The High Performing Coach programme sits at level 4 on the WRU coach development framework and aims to provide coaches with a learning programme that fosters critical thinking alongside creativity in the coaching process.

Rugby News

We focus on Wales women, an international heading for the Ospreys next season and one of the rising stars in this week’s Welsh Rugby Union Podcast. We speak to Wales Women’s captain Siwan Lillicrap after their New Year camp, Ospreys coach Toby Booth on the 60-cap rule and Dragons centre Aneurin Owen.

Listen here

During a 12-year playing career Nadine Griffiths won 44 international caps, represented the famous Nomads and featured in European Championships and a Rugby World Cup – but her proudest moment in the sport has been the establishment of the Cardiff Blues Community Foundation.
Griffiths has dedicated more than 30 years of her life to rugby, first as one of the founding members of the first official women’s team of Cardiff RFC and then a champion of the sport, capturing the hearts and minds of thousands throughout the region.

The Cardiff Blues Community Foundation Director grew up in Pencoed playing hockey to county level and competing as a Welsh Schools javelin thrower. Her family had always been rugby enthusiasts and her brother Geoff played at county level and in the Premiership for Llanharan during the 1990s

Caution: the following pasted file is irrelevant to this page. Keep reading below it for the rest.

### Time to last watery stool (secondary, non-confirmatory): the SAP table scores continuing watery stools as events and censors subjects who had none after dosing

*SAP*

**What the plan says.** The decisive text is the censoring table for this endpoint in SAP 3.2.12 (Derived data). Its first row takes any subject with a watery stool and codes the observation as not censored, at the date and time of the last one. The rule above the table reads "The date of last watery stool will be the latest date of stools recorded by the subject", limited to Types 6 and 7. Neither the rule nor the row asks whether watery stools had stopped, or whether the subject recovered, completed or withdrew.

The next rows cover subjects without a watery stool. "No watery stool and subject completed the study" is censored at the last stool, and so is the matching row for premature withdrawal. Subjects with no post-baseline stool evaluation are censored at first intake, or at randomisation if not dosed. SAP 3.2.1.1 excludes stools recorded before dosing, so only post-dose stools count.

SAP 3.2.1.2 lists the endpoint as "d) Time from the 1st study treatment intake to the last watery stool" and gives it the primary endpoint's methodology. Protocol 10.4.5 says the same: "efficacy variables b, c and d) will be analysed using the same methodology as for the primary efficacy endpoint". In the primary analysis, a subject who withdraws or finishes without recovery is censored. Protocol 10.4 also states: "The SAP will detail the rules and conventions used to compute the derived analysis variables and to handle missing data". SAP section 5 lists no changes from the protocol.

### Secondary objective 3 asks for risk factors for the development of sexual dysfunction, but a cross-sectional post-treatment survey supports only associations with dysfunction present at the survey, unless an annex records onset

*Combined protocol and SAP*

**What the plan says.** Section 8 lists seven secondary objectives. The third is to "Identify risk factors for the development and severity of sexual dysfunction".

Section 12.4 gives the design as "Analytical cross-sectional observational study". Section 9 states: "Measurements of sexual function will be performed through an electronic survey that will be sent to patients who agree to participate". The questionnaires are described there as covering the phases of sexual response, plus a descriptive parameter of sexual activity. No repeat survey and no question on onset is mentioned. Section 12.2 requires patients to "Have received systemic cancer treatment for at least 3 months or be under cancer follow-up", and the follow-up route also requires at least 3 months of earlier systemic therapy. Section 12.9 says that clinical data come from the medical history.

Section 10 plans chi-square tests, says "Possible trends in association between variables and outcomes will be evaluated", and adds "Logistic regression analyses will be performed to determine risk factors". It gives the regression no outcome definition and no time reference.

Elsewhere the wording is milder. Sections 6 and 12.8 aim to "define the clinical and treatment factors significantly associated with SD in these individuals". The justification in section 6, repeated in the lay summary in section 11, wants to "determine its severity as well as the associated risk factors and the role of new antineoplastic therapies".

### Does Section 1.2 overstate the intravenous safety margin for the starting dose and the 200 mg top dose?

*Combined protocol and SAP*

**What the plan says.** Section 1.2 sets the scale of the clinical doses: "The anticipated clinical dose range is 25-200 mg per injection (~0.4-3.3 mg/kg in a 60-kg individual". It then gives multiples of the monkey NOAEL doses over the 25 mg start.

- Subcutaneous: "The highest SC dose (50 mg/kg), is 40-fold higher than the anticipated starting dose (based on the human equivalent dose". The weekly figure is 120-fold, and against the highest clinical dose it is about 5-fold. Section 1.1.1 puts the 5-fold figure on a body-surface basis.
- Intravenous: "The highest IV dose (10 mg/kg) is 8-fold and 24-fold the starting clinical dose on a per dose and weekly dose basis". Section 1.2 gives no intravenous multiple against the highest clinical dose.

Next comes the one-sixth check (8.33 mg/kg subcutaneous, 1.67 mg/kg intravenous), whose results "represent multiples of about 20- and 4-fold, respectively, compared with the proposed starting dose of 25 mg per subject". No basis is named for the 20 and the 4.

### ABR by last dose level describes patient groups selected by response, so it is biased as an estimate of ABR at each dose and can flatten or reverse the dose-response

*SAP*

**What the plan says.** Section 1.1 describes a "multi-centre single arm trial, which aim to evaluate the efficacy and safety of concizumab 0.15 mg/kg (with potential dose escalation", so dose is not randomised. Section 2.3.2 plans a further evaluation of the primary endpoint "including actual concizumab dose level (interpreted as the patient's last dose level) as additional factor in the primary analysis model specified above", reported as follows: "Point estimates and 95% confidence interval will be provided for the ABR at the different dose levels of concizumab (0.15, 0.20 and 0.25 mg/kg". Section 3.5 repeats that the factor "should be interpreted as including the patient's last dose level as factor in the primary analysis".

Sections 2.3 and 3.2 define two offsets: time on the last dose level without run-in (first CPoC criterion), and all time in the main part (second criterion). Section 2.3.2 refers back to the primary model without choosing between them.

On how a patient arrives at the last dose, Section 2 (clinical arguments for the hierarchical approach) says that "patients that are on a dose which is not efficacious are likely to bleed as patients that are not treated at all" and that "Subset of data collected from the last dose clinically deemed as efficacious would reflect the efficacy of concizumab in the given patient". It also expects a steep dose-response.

“We are desperate to get back to normal and playing rugby when it’s safe to do so, but at this time of crisis we had to step forward,” says Carmarthen Athletic chairman Wynne Jones.
“We will continue to do whatever we can to help.”

The west Wales club has certainly played a huge part in developing future stars for Welsh rugby and now it is doing similar in helping the fight against the Covid-19 pandemic.
From January 18, Carmarthen Athletic’s clubhouse has been taken over as a venue for Covid-19 vaccinations.
Furnace House Surgery in the centre of Carmarthen contacted patients over 80 years of age inviting them to make an appointment to get their vaccinations.
The doses are now being administered at Carmarthen Athletic which offers more space for social distancing.


Haydn Morris, the former Cardiff and Wales wing who toured South Africa with the 1955 British & Irish Lions has died at the age of 92 in Norwich.
The Mountain Ash-born Morris won three caps for Wales on the wing and scored two tries. His international debut came in Paris in an 8-3 defeat to the French in the final game of the 1951 Five Nations Championship.